Alberta separatism: Wikis


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Alberta (orange) shown within Canada (beige)

Alberta separatism is a movement that advocates the secession of the province of Alberta from Canada either by forming an independent nation, or by creating a new federation with one or more of Canada's other three westernmost provinces.



Alberta separatism arises from the belief held by some that Alberta is culturally distinct from the rest of Canada, particularly Central Canada and Eastern Canada, and from the belief that Alberta is harmed economically by providing financial support to other provinces through the federal transfer payment program. The Alberta economy has been traditionally based on ranching, and in the last half of the 20th century, been bolstered by considerable revenues from oil and gas production. Alberta has developed a political culture that is more conservative, in both economic and social issues, than the rest of Canada.

Alberta separatism takes many different forms:

  • some advocate Alberta seceding from Canada to establish its own country;
  • more common is the idea that Western Canada (Alberta, British Columbia, Saskatchewan, and Manitoba) should separate to form one country, possibly including Canada's northern territories; see Western Separatism
  • one is that Alberta should separate only with British Columbia;




During the 1980s, when the National Energy Program was created by the federal government under Liberal Prime Minister Pierre Trudeau, support for Alberta separatism reached levels that (as of 2006) have not been matched since. Gordon Kesler was elected to the Legislative Assembly of Alberta in a by-election in Olds-Didsbury as a candidate of the Western Canada Concept party [1]. In response, Premier Peter Lougheed called a snap election in which the party nominated 78 candidates in the province's 79 ridings (electoral districts). Although the party won almost 12% of the popular vote (over 111,000 votes), Kesler was defeated after changing ridings, and no other candidate was elected. The party's popularity declined after the Progressive Conservative Party, led by Brian Mulroney, defeated Prime Minister John Turner as in the 1984 federal election although the WCC still managed a strong third place showing in another by-election in Spirit River-Fairview held in 1985. [2]. Under Mulroney, the NEP was rapidly dismantled.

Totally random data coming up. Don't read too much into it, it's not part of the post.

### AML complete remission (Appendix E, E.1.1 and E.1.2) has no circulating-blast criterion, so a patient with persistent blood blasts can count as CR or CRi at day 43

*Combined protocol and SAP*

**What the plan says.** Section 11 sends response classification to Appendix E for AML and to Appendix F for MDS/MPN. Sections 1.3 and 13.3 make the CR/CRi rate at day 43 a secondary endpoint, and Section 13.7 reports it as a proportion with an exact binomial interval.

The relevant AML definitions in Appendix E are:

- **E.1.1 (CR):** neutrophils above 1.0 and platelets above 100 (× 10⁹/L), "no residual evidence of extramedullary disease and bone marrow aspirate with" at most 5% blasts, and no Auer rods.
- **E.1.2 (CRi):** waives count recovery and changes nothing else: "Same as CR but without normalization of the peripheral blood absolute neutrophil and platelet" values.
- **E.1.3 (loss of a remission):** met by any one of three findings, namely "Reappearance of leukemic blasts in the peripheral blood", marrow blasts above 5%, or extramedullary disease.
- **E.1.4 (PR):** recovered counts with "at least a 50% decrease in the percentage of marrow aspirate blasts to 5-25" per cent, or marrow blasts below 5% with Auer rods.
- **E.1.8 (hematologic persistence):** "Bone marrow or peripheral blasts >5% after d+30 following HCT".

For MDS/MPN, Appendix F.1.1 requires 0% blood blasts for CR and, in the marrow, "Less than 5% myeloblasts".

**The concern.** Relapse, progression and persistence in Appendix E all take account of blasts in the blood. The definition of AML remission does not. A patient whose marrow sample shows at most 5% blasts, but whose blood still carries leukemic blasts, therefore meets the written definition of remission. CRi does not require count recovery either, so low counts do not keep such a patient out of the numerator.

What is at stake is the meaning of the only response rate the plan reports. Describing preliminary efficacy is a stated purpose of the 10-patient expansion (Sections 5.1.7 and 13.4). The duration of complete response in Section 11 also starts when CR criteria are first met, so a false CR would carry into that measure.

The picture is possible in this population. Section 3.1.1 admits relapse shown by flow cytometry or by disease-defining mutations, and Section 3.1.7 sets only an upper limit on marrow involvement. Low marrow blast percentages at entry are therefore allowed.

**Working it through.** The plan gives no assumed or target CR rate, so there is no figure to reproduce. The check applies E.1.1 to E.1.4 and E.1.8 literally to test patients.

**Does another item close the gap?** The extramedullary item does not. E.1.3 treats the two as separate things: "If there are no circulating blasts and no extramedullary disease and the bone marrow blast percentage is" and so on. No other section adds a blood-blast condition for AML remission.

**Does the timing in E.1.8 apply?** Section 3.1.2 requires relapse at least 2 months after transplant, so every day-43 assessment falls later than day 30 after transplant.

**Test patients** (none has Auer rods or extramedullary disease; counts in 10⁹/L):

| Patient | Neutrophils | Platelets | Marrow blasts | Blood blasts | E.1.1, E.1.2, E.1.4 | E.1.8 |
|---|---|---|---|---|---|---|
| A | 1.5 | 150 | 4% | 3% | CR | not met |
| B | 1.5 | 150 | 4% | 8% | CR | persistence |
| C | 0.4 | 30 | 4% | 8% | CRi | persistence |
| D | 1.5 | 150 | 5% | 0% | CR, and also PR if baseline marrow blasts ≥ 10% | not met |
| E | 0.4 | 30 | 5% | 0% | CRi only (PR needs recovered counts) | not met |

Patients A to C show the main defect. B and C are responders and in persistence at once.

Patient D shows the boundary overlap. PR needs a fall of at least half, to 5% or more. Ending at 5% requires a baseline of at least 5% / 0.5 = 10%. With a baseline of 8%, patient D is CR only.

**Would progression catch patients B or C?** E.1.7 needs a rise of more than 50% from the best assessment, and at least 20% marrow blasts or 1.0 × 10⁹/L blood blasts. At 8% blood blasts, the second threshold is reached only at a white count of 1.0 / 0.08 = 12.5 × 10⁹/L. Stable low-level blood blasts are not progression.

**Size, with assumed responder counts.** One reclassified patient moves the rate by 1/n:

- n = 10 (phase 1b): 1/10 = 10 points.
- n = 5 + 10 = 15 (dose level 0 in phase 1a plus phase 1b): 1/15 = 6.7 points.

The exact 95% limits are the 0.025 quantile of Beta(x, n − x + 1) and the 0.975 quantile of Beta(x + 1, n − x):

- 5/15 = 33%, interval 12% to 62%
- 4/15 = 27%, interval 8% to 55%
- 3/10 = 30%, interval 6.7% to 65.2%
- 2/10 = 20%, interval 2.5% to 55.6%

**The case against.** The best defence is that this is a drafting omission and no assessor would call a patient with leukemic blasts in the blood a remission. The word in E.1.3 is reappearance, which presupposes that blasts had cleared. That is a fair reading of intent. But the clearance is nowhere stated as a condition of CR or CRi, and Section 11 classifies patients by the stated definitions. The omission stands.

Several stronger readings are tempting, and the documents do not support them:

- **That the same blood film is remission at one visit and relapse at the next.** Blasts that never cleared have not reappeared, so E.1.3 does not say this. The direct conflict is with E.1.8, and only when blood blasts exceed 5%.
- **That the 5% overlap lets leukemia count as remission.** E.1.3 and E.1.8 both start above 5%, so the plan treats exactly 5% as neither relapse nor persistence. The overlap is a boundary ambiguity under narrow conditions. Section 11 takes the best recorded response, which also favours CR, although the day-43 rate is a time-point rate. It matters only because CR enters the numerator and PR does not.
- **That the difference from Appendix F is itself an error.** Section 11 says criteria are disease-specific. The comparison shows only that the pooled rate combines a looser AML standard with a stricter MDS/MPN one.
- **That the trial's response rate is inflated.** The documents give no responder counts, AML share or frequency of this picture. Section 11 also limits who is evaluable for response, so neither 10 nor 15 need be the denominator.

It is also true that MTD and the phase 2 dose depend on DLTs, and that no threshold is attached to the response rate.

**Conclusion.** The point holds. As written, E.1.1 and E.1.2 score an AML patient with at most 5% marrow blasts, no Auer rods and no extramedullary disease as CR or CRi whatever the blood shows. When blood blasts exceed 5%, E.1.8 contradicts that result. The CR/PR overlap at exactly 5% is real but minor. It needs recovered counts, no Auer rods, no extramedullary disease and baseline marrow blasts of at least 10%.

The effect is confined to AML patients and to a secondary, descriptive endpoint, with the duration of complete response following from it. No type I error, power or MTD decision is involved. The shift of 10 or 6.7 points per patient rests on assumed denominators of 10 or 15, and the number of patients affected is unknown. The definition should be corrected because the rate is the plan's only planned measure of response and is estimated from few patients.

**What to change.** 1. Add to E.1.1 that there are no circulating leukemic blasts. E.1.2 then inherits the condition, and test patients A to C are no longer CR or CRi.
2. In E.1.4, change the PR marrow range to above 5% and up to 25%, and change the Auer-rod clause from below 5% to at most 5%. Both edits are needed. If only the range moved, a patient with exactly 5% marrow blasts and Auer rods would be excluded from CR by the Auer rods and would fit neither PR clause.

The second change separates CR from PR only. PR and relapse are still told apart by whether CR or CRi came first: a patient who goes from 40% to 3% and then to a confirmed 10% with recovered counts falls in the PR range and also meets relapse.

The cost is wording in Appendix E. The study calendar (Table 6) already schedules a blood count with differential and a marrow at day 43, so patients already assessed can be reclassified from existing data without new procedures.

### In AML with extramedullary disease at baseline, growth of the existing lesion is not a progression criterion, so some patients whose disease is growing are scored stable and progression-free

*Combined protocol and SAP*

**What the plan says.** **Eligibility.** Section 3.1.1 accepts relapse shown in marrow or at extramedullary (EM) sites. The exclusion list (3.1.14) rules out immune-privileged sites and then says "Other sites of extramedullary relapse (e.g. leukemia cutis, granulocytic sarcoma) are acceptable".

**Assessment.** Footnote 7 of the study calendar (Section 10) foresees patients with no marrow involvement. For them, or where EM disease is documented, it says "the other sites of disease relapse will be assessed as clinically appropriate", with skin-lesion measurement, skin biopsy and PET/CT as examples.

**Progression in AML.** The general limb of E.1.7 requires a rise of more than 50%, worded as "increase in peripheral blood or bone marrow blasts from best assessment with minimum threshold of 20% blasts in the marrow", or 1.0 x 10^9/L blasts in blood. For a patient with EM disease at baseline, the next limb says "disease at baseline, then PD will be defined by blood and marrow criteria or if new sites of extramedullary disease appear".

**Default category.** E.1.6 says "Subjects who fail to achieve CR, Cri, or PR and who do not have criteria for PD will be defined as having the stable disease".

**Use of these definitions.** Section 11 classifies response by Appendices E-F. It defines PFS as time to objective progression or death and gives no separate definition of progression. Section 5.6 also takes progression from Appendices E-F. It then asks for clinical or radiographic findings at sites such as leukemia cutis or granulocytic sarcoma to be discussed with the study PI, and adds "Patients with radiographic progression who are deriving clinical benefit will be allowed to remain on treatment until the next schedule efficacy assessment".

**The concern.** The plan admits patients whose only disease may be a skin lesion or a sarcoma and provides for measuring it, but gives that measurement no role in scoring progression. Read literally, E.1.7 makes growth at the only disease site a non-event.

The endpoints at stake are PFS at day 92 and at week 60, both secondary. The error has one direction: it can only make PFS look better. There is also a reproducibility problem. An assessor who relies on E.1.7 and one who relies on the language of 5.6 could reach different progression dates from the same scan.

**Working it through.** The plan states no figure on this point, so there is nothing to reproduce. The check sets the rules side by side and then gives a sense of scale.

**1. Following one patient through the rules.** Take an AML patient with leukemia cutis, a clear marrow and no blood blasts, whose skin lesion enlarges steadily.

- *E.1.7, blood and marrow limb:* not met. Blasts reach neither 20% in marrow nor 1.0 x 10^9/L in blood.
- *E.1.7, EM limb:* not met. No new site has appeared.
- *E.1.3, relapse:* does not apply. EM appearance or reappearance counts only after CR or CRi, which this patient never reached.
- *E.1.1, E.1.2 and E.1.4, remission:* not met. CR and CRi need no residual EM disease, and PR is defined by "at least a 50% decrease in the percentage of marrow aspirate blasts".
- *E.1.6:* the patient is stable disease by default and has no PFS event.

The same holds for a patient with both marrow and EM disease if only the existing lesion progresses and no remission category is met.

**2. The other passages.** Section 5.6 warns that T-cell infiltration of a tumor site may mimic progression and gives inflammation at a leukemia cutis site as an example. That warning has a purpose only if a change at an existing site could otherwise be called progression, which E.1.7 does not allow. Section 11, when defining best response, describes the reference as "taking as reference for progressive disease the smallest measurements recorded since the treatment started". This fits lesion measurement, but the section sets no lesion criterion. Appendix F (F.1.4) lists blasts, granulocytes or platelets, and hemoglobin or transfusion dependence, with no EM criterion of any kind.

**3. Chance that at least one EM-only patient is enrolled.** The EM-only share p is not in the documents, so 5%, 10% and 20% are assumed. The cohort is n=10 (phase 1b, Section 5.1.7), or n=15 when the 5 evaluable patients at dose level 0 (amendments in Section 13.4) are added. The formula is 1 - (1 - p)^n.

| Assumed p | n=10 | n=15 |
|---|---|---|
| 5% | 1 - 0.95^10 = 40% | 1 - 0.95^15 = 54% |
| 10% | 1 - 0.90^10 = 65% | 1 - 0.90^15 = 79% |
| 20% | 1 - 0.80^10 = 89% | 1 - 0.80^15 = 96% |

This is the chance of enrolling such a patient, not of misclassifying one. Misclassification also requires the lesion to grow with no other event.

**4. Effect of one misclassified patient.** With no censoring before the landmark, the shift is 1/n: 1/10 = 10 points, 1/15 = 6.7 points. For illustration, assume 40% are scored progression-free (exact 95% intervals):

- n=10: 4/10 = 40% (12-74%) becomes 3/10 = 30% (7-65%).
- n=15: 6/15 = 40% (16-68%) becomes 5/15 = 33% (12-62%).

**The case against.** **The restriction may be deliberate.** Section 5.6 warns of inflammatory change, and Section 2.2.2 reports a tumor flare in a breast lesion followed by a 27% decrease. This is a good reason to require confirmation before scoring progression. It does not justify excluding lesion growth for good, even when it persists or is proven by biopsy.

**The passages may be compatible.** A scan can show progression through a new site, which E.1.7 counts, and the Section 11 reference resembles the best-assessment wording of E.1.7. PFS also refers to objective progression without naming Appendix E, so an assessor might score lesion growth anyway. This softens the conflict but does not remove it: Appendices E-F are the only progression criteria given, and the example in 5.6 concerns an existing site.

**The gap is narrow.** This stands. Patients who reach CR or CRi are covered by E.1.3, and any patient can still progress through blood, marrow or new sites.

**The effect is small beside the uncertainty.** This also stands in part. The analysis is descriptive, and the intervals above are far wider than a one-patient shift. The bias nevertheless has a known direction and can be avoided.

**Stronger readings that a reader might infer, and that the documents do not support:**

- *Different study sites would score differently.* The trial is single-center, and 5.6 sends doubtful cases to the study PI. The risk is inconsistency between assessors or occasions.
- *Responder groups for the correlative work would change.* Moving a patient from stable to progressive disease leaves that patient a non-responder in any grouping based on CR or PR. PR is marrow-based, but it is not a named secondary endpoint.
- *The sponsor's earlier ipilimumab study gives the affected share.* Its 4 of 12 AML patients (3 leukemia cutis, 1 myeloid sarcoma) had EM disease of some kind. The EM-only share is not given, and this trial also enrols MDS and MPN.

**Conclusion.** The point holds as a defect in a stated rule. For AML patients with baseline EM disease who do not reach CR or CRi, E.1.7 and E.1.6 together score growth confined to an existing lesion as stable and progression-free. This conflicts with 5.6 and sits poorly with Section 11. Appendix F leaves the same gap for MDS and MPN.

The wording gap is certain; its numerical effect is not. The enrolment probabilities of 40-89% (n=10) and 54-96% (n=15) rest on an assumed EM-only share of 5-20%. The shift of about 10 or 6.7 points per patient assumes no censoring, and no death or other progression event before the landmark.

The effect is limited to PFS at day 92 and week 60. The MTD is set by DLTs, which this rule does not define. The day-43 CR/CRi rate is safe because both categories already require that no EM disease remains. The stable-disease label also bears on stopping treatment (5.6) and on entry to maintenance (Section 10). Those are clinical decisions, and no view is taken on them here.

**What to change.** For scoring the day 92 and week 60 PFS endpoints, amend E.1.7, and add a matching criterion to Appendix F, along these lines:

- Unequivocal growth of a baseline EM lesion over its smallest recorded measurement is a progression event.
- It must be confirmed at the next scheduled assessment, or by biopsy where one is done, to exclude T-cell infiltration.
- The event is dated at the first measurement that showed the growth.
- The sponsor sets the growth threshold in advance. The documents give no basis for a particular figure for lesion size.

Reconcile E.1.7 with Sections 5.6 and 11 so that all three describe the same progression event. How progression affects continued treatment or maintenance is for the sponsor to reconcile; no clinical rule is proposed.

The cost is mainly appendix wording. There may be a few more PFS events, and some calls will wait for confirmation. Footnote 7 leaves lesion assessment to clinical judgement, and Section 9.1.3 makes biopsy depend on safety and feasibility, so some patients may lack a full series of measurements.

Political events in the early 21st century have led to a resurgence in interest in Alberta separatism. In the 2004 federal election, the governing Liberal Party of Canada was returned with a minority government despite allegations of corruption. Albertans voted overwhelmingly (61.7%) for the opposition Conservative Party, while only 22.0% of Albertans supported the Liberals. There is also significant opposition within Alberta to the Kyoto Protocol as the Kyoto treaty has been believed to have negative effects on the provincial economy, which is heavily supported by its powerful oil and gas industry. Alberta contains the world's second largest proven reserves of oil, behind only Saudi Arabia.[3]

Despite these events, Alberta separatism is still considered by many Albertans (including most of the political establishment) to be the domain of fringe groups. Furthermore, Alberta's first past the post electoral system makes it very difficult to elect any candidate who represents what is perceived to be a fringe party. As of 2006, no elected political parties or Members of the Legislative Assembly (MLAs) in Alberta unconditionally favour outright secession.

In the 2004 general election, the Separation Party of Alberta nominated 12 candidates who won 4,680 votes, 0.5% of the provincial total. No candidates were elected. This was less support than the Alberta Independence Party had attracted in the 2001 election, when 15 candidates attracted 7,500 votes.